Green, non-leafy vegetables like asparagus and broccoli all work the same. You can substitute one for another, generally speaking, in any preparation in which they appear. They all cook the same way, in any case.
However you cook them, you’ll first want to prepare each vegetable, whether that involves peeling or slicing. These are extremely simple tasks, although each vegetable has its own peculiarities. Hence, the purpose of this article.
Wash the vegetables, before you begin, which removes certain bacteria that remain after cooking and that hastens spoilage. Washing also removes residual agricultural chemicals. Simply put them into a colander then run them under cold tap water.
Cutting them into even pieces, as I demonstrate below, ensures that each vegetable cooks quickly and evenly, through and through.
Trim these of their stem-ends, then slice them into thirds.
English or Shelling Peas:
Shuck these (remove them from their hulls): Pull the stem of each one back, then right down along the side.
Sugar Snap or Snow Peas:
Cook these as-is.
Shuck these by running your fingers down along the seam of each one.
(You can also peel the beans themselves, once you’ve cooked them, by popping each one in between your fingers. I think they taste best after they’ve been peeled a second time.)
The spears have characteristically tough and woody ends. Slender ones (not wider than a carpenter’s pencil) need only be snapped at the point of least-resistance.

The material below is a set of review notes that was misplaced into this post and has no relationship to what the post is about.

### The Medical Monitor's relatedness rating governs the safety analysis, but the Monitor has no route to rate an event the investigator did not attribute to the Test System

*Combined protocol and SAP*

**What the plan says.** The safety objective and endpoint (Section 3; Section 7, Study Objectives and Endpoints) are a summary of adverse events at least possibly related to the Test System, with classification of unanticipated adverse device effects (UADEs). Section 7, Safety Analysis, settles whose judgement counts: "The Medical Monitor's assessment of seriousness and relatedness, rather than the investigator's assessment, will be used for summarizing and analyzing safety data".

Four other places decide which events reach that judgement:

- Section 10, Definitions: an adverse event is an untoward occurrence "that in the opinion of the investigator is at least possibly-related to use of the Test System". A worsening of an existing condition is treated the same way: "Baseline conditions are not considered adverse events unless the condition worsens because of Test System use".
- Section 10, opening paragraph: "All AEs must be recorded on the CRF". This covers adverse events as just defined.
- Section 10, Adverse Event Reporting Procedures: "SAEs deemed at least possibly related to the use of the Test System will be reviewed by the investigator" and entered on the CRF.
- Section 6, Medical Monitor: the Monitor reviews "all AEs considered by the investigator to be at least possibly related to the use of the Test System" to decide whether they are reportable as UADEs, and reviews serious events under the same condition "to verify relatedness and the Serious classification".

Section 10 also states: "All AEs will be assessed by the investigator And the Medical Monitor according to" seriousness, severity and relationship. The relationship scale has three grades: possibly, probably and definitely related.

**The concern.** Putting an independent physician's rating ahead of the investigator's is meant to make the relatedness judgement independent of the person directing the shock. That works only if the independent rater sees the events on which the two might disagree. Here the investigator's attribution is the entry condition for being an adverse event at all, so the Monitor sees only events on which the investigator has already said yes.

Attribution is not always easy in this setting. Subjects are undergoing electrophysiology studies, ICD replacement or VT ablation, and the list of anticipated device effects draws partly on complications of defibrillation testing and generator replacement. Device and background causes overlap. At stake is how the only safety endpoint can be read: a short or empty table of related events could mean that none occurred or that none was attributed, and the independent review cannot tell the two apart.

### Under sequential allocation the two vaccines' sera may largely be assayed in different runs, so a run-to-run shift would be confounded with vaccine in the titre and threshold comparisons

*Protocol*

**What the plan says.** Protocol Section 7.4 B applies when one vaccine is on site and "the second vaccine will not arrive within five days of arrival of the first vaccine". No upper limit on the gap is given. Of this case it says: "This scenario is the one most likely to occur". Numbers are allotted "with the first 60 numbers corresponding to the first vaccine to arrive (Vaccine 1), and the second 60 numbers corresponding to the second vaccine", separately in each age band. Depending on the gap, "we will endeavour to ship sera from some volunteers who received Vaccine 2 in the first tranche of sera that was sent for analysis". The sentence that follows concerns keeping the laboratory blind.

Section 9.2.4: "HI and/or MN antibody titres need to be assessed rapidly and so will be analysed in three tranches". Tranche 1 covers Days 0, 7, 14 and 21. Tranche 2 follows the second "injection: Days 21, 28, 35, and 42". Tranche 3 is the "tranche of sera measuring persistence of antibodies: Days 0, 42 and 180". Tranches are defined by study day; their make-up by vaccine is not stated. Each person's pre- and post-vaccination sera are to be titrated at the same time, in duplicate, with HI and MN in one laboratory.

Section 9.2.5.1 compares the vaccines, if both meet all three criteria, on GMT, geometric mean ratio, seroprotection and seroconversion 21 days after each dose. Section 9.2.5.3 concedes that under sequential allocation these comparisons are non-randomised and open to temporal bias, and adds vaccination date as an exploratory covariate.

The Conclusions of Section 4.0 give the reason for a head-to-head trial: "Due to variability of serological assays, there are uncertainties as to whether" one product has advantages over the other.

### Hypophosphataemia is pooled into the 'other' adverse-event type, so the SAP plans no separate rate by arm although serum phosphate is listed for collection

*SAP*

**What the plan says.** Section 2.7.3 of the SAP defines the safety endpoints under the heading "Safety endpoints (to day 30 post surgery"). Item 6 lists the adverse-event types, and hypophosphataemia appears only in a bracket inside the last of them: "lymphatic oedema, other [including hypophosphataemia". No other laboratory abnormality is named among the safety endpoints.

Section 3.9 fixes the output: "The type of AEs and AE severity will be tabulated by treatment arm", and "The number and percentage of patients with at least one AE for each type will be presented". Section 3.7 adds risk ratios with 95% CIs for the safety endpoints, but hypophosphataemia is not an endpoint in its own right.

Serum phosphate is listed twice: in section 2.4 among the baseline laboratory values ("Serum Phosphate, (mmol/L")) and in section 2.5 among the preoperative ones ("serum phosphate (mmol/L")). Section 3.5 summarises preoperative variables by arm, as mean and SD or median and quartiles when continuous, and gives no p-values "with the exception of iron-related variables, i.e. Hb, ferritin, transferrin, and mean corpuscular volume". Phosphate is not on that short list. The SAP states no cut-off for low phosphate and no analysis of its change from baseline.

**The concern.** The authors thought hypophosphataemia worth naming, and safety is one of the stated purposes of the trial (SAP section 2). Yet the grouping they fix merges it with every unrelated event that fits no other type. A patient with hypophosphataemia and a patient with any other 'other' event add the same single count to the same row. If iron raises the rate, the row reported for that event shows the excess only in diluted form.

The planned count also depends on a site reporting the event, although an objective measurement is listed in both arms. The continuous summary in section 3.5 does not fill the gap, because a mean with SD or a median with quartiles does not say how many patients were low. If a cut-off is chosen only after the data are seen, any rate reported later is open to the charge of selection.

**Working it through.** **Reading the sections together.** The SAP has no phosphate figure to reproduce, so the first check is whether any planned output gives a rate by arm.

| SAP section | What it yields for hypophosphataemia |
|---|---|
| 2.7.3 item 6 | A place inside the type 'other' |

The bases of these large stalks are exceedingly fibrous, with a distinctly bitter taste.
To determine precisely where to slice each stalk, observe how your knife feels: If you detect any resistance, then move up towards the head of the vegetable by quarter-inch (0.5cm) increments until the slicing feels perfectly smooth.
White asparagus should also be peeled. Starting from the cut-end, glide the peeler right up to the base of the tip.
Slice these into bite-sized pieces.
Spring Onions and Garlic Ramps:
Trim these of their dark green ends, which are relatively tasteless.
Trim the roots, as well, being careful not to sever the base that holds the leaves together.
Finally, peel off the outer leaf, which is usually tough and blemished.
Trim these of their root ends, then rub off any loose or tarnished outer leaves. Finally, halve each one. (Quarter those that are very large.)
And that’s it.